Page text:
Oyster Takes a Crack at E-Book Subscriptions
Will the subscription model be as transformative for books as it has been for music and movies? That remains to be seen. "The idea has great potential," opined Greg Sterling, principal analyst at Sterling Market Intelligence. "Most of the books we read, whether in print or electronic form, we don't need or want to own. So the idea of digital lending or digital subscriptions is valid."
09/07/13 5:00 AM PT
The subscription model has already proven its mettle when it comes to music and movies, but this week Oyster unveiled a new service that applies the concept to books instead. Specifically, the startup on Thursday launched an invitation-only preview of an e-book rental service that's widely being described as the "Netflix of books."
Now available via an iPhone app that's free to download, Oyster offers a subscription service whereby users can read as many books as they want for a monthly fee of US$9.95.
With publishing partners that include HarperCollins and Houghton Mifflin Harcourt, Oyster now has more than 100,000 digital books in its online library, including popular titles such as The Lord of the Rings,The Chronicles of Narnia series, Life of Pi and Water for Elephants.
"Oyster is for both the avid reader and those looking to rediscover their love for reading," Willem Van Lancker, cofounder of Oyster, told the E-Commerce Times. "We've worked very hard on our book discovery experience to empower users to pick up books they might not have otherwise read.
"With access to over 100,000 books anytime, anywhere, users no longer have to make purchase decisions," Van Lancker added. "They have access to the books they want, when they want them."
'The Idea Has Great Potential'
Oyster's iPhone app gives users a choice among five different themes as well as the ability to adjust text size and screen brightness and both search and discovery capabilities. The service's considerable library of books can be browsed by title, author and keyword.
No specific plans have yet been announced to offer the service on platforms other than iOS.
"We will be releasing on iPad this fall and intend to roll out Oyster to other platforms in the future," Van Lancker noted.
Based on the "all you can eat" model used by Netflix and others, the service aims to make discovery a key component of the application. In the bricks-and-mortar scheme of things, it's much more like a library than a bookstore.
"It's a different angle, subscription as opposed to purchase," Roger Kay, principal analyst at Endpoint Technologies Associates, told the E-Commerce Times.
"The idea has great potential," opined Greg Sterling, principal analyst at Sterling Market Intelligence. "Most of the books we read, whether in print or electronic form, we don't need or want to own. So the idea of digital lending or digital subscriptions is valid."
A Matter of Royalties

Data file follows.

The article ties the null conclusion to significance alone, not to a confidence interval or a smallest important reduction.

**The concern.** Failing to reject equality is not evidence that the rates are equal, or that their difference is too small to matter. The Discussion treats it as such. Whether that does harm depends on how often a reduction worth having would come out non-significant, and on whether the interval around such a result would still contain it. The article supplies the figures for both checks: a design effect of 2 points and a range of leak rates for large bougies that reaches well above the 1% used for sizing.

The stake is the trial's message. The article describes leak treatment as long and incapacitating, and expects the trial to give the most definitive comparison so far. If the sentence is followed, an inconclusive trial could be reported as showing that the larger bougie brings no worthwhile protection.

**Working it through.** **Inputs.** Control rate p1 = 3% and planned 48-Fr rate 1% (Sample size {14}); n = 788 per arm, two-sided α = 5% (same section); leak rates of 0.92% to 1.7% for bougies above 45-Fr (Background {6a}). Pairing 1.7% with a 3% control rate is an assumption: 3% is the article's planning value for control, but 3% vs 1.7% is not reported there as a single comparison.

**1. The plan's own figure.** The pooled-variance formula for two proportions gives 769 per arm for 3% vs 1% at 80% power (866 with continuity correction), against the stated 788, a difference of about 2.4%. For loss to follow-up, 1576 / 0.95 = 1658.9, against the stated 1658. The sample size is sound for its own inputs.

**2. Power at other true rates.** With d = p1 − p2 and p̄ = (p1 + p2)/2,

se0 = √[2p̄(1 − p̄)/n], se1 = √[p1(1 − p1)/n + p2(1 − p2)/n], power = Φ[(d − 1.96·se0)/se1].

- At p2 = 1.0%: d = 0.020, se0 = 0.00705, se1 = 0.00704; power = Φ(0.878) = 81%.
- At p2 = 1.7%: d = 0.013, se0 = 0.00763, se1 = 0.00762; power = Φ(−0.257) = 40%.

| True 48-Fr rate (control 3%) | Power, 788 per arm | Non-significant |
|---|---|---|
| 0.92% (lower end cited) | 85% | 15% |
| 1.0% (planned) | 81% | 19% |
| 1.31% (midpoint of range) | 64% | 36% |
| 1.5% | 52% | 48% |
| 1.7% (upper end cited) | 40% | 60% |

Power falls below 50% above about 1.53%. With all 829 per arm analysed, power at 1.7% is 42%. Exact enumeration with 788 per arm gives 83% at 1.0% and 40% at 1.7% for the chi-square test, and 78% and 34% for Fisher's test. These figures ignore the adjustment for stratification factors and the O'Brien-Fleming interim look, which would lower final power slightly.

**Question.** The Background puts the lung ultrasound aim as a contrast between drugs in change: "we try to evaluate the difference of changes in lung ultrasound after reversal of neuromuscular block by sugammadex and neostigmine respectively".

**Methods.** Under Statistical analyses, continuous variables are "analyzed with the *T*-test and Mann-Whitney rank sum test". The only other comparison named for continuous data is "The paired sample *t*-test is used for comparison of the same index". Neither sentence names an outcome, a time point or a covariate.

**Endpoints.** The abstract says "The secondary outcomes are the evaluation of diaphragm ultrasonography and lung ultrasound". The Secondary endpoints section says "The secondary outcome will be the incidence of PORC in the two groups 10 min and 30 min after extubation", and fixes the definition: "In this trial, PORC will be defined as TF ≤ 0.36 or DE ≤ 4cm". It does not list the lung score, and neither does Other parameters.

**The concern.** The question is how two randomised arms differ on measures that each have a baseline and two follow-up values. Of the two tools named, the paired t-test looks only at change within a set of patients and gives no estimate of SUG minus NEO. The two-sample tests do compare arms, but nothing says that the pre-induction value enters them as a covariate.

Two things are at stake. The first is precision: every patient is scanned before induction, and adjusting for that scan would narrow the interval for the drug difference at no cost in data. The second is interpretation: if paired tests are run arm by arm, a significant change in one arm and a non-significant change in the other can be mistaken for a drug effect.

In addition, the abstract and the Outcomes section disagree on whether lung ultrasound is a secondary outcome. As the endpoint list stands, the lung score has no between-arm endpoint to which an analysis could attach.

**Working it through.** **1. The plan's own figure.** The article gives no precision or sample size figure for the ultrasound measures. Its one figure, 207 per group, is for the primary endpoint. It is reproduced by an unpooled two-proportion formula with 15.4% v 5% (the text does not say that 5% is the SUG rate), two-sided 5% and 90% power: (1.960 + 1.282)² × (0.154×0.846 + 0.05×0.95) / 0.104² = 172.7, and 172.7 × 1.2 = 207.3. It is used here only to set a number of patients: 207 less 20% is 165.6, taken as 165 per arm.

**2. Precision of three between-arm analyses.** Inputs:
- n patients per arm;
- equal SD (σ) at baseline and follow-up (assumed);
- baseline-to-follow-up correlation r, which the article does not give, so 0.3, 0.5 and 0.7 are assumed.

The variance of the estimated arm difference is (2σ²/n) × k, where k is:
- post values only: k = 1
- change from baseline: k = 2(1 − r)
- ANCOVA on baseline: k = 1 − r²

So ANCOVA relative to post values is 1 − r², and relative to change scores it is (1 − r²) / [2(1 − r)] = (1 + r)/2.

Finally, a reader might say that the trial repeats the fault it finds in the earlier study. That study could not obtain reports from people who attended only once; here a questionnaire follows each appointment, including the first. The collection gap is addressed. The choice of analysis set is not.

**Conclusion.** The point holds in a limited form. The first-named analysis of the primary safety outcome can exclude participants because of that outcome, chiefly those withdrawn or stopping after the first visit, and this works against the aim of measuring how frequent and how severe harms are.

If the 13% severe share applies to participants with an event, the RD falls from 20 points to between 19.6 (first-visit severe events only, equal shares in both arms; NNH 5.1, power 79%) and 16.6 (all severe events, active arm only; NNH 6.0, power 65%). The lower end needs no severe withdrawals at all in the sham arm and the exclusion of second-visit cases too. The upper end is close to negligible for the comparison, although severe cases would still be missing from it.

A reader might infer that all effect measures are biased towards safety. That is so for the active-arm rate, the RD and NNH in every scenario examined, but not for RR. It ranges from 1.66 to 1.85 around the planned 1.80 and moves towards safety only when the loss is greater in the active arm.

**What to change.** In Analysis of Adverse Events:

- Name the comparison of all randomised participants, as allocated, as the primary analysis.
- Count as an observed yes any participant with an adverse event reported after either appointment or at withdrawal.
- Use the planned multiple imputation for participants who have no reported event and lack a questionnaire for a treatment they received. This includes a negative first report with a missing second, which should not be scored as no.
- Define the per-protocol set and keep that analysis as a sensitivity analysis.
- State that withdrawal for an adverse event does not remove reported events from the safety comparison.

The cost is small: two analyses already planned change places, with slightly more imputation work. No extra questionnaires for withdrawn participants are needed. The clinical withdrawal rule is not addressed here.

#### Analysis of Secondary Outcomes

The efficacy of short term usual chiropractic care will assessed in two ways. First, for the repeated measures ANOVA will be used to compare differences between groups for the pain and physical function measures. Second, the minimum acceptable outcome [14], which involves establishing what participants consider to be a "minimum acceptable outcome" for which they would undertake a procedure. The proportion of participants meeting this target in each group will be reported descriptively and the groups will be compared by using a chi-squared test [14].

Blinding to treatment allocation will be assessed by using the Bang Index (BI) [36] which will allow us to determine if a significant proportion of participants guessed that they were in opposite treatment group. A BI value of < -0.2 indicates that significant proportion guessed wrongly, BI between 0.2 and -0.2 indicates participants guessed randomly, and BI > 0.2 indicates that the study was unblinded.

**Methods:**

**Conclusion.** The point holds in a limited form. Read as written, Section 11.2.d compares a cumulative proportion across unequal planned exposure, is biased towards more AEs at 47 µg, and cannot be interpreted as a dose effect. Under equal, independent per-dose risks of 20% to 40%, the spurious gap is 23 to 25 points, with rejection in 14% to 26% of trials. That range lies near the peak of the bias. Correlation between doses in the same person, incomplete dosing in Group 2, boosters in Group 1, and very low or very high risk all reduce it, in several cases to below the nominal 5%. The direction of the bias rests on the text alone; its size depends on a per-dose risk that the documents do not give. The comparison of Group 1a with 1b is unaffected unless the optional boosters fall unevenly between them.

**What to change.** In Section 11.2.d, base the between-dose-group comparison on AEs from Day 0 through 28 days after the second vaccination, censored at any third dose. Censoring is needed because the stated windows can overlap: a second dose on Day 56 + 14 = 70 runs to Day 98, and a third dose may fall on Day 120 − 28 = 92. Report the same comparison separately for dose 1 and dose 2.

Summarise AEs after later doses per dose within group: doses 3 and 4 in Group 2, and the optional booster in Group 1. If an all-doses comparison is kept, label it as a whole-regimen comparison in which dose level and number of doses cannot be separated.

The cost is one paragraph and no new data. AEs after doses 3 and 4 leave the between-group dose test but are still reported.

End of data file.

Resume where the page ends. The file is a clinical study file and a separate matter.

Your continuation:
While Oyster has already signed up multiple publishers, it isn't yet clear how authors will respond.
"I'm assuming they have the royalty situation worked out, but that could be complex," added Kay.
"The question for Oyster is whether it can gain the coverage and rights to most popular titles," Sterling told the E-Commerce Times. "If the selection is there, it has a fighting chance. However, $9.95 per month might strike many people as too expensive."
Still, "at least half the U.S. adult population reads more than six books per year," Sterling added. "If they do the math, an Oyster subscription may be more desirable than buying equivalent print or even e-books outright."
The Amazon Factor
Also remaining to be seen is how Amazon might respond. The book-purveying giant came into the market in the mid-1990s as one of the first big online retailers and disrupted the way people bought books -- as well, eventually, as most everything else. The company likely won't give up the book market so easily.
"Oyster is new and Amazon has deep brand equity," noted Kay.
Oyster's model is also unproven, he added.
Most likely, "Amazon will watch for a while and see what happens, letting Oyster in effect do the market research free of charge for Amazon," Kay predicted. "If it seems to be catching on, Amazon can easily duplicate the functionality."
Then, too, of course, there's the humble local library.
'A Bit Hyperbolic'
While a novel concept and "one that initially has gotten a lot of buzz due to the seeming potential for this to be as disruptive to books as Netflix was to the movie rental industry, that's a bit hyperbolic," said Chris Silva, principal analyst at High Rock Strategy.
"Unlike movies, there's a value to keeping possession of books in a library for future reference or research, which Oyster does not allow," Silva told the E-Commerce Times. It is also "curious that the platform is limited to iOS at launch and included no support for e-readers.
"Looking at data from Publisher's Weekly from last year, while iPad e-book sales were growing, they still only accounted for a portion of the 50 percent of sales going to dedicated e-readers," he pointed out. "In addition, the Kindle Users Lending Library, while limited to one book per month, comes with all the benefits of Amazon Prime, including Prime Video."
'Not a Great Position'
The result is "not a great market position for Oyster," Kay suggested.
"Also, for this to make sense, Oyster has to find people who read enough to make the value prop work," he noted. "It's hard to compete against free when all you can offer is convenience."
Ultimately, though, the competitors with the most to lose may be brick-and-mortar book shops.
"It's another worrying development," Sterling concluded, "and a potential nail in the coffin for traditional booksellers."